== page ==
The results indicate the feasibility of undertaking such a study in terms of: recruitment; the intervention; timing of intervention; and completion rates. A change in the intervention indicated the importance of a quiet, restful environment when undertaking a relaxation intervention. For the psychological measures, although there were trends indicating improvement in mood there was no significant difference between groups when comparing their pre- and post- scores. There were significant differences between groups for diastolic blood pressure (p= 0.04, partial η2=0.22) and anxiety (p= 0.02, partial η2=0.31), with the foot massage group experiencing greatest decreases immediately after the session. The qualitative interviews suggest the foot massage was well tolerated and although taking staff away from their work resulted in some participants feeling guilty about taking time out, a 10-min foot massage was feasible during a working shift.
Conclusions
This pilot trial provides data to support the feasibility of the study in terms of recruitment and consent, the intervention and completion rates. Although the outcome data should be treated with caution, the pilot demonstrated the foot massage intervention showed trends in improved mood, reduced anxiety and lower blood pressure in long-term care staff working with older people with dementia. A larger study is needed to build on these promising, but preliminary, findings.
Trial registration
ACTRN: ACTRN12612000659808.
doi:10.1186/1472-6955-12-5
PMCID: PMC3598869  PMID: 23414448
Anxiety; Blood pressure; Care staff; Complementary and alternative medicine; Dementia; Long-term care; Massage; Mood state; Pilot; Randomized controlled trial
17.  Sampling Challenges in Nursing Home Research 
Background
Research on end-of-life care in nursing homes is hampered by challenges in retaining facilities in samples through study completion. Large-scale longitudinal studies in which data are collected on-site can be particularly challenging.
Objectives
To compare characteristics of nursing homes that dropped from study to those that completed the study.
Methods
102 nursing homes in a large geographic 2-state area were enrolled in a prospective study of end-of-life care of residents who died in the facility. The focus of the study was the relationship of staff communication, teamwork, and palliative/end-of-life care practices to symptom distress and other care outcomes as perceived by family members. Data were collected from public data bases of nursing homes, clinical staff on site at each facility at two points in time, and from decedents’ family members in a telephone interview.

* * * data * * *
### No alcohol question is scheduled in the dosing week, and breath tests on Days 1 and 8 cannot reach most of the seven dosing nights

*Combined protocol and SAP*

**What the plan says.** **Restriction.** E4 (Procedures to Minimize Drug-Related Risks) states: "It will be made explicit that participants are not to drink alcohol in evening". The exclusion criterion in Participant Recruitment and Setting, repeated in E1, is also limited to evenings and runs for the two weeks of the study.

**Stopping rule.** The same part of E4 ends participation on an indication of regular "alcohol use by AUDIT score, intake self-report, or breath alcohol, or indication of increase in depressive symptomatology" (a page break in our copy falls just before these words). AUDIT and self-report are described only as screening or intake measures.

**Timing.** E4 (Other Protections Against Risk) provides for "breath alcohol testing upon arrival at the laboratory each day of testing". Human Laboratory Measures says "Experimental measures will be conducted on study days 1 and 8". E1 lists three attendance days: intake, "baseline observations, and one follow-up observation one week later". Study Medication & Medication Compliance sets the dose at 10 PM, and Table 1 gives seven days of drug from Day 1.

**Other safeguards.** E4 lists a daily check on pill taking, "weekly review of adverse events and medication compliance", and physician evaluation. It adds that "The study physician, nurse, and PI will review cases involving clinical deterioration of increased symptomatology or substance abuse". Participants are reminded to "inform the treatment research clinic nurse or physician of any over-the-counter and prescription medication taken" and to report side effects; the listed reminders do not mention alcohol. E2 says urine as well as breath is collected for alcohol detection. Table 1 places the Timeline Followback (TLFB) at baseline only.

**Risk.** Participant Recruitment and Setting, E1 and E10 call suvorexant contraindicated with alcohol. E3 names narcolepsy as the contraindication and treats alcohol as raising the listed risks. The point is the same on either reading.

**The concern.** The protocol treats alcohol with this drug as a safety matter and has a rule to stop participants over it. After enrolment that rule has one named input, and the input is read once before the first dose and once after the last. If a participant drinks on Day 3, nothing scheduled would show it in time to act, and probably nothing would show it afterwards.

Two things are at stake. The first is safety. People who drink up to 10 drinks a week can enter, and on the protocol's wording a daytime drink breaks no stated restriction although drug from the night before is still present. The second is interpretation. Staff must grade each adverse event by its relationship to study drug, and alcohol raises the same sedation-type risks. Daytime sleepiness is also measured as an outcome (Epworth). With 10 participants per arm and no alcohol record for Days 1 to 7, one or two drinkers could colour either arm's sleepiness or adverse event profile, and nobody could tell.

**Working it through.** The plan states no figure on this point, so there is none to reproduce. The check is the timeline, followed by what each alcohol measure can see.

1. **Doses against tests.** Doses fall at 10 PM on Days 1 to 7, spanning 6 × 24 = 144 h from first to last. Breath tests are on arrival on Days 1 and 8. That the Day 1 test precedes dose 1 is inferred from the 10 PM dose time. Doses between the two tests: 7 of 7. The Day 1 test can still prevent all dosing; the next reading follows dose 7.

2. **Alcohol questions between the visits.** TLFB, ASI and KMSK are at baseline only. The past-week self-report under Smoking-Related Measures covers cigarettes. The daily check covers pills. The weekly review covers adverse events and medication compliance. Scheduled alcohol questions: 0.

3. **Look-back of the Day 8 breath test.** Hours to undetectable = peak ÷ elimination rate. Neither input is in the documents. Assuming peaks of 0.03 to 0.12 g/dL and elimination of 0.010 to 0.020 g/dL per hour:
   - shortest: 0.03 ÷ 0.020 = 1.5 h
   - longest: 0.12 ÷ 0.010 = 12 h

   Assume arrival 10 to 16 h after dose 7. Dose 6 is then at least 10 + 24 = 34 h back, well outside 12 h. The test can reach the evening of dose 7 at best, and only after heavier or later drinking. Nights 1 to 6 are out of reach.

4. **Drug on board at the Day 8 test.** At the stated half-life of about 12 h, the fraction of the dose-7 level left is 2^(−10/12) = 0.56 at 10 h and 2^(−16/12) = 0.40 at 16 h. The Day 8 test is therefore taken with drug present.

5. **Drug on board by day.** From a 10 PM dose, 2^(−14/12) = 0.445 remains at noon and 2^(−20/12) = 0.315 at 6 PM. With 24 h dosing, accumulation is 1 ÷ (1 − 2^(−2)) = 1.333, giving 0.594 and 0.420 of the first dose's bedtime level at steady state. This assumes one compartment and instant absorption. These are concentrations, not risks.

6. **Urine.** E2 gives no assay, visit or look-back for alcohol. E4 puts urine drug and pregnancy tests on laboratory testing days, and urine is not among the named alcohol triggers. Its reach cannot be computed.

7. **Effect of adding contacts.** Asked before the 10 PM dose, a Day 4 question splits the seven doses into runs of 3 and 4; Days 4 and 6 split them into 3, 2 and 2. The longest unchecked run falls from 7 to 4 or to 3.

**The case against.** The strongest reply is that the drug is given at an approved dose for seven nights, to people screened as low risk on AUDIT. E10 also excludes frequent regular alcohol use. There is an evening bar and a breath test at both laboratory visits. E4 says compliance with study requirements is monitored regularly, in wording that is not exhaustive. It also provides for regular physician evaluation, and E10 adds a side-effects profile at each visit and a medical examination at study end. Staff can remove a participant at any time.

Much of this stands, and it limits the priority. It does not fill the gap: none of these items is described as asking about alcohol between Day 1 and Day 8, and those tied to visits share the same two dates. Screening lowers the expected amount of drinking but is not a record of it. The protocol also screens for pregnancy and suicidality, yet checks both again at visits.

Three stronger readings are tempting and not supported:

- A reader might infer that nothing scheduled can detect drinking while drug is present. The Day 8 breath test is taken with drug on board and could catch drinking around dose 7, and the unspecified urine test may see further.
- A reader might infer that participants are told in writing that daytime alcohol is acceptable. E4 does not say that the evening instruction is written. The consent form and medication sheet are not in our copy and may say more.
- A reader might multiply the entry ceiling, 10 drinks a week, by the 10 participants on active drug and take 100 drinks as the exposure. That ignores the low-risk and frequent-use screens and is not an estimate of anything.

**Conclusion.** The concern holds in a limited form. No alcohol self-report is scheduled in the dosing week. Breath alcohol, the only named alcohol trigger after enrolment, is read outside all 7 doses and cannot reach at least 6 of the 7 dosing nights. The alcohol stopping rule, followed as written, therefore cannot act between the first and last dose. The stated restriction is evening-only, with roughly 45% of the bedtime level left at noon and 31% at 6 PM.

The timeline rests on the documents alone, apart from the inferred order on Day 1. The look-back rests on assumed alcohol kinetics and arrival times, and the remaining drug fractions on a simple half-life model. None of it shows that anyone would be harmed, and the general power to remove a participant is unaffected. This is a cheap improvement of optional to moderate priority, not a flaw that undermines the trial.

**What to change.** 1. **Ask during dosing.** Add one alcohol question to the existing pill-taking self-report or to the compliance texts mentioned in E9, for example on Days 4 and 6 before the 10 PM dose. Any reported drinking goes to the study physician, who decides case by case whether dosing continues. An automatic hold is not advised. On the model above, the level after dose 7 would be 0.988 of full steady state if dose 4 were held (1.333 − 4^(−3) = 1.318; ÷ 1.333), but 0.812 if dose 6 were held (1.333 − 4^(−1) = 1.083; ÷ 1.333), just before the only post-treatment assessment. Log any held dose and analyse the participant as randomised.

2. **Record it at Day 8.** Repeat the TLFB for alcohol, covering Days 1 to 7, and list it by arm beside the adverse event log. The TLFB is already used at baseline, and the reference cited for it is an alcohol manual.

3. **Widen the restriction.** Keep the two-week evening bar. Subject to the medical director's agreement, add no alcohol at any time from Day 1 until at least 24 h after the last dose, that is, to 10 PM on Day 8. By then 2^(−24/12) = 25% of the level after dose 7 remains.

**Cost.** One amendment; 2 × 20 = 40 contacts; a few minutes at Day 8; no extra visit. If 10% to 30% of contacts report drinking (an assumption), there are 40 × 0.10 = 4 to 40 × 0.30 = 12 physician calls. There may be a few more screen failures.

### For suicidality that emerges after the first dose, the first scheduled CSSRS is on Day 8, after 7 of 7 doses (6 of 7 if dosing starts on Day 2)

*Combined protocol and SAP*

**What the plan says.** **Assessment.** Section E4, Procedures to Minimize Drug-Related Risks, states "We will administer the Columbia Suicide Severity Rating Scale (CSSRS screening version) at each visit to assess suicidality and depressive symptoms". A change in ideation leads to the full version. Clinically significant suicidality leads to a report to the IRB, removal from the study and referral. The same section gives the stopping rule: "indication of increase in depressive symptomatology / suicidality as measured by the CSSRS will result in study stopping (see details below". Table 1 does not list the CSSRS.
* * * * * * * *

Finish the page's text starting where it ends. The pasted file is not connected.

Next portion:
Results
17 of the 102 nursing homes dropped from the study before completion. These non-completer facilities had significantly more deficiencies and a higher rate of turnover of key personnel compared to completer facilities. A few facilities with a profile typical of non-completers actually did complete the study after an extraordinary investment of retention effort by the research team.
Discussion
Nursing homes with a high rate of deficiencies and turnover have much to contribute to the goal of improving end-of-life care, and their loss to study is a significant sampling challenge. Investigators should be prepared to invest extra resources to maximize retention.
doi:10.1016/j.jamda.2012.08.015
PMCID: PMC3534936  PMID: 23041332
Sampling; nursing homes; end-of-life care
18.  Pneumonia care and the nursing home: a qualitative descriptive study of resident and family member perspectives 
BMC Geriatrics  2006;6:2.
Background
Nursing home residents are frequently sent to hospital for diagnostic tests or to receive acute health care services. These transfers are both costly and for some, associated with increased risks. Although improved technology allows long-term care facilities to deliver more complex health care on site, if this is to become a trend then residents and family members must see the value of such care. This qualitative study examined resident and family member perspectives on in situ care for pneumonia.
Methods
A qualitative descriptive study design was used. Participants were residents and family members of residents treated for pneumonia drawn from a larger randomized controlled trial of a clinical pathway to manage nursing home-acquired pneumonia on-site. A total of 14 in-depth interviews were conducted. Interview data were analyzed using the editing style, described by Miller and Crabtree, to identify key themes.
Results
Both residents and family members preferred that pneumonia be treated in the nursing home, where possible. They both felt that caring and attention are key aspects of care which are more easily accessible in the nursing home setting. However, residents felt that staff or doctors should make the decision whether to hospitalize them, whereas family members wanted to be consulted or involved in the decision-making process.
Conclusion
These findings suggest that interventions to reduce hospitalization of nursing home residents with pneumonia are consistent with resident and family member preferences.
doi:10.1186/1471-2318-6-2
PMCID: PMC1379645  PMID: 16430782
19.  A staff intervention targeting resident-to-resident elder mistreatment (R-REM) in long-term care increased staff knowledge, recognition and reporting: Results from a cluster randomized trial 
Background
Elder abuse in long term care has received considerable attention; however, resident-to-resident elder mistreatment (R-REM) has not been well researched. Preliminary findings from studies of R-REM suggest that it is sufficiently widespread to merit concern, and is likely to have serious detrimental outcomes for residents. However, no evidence-based training, intervention and implementation strategies exist that address this issue.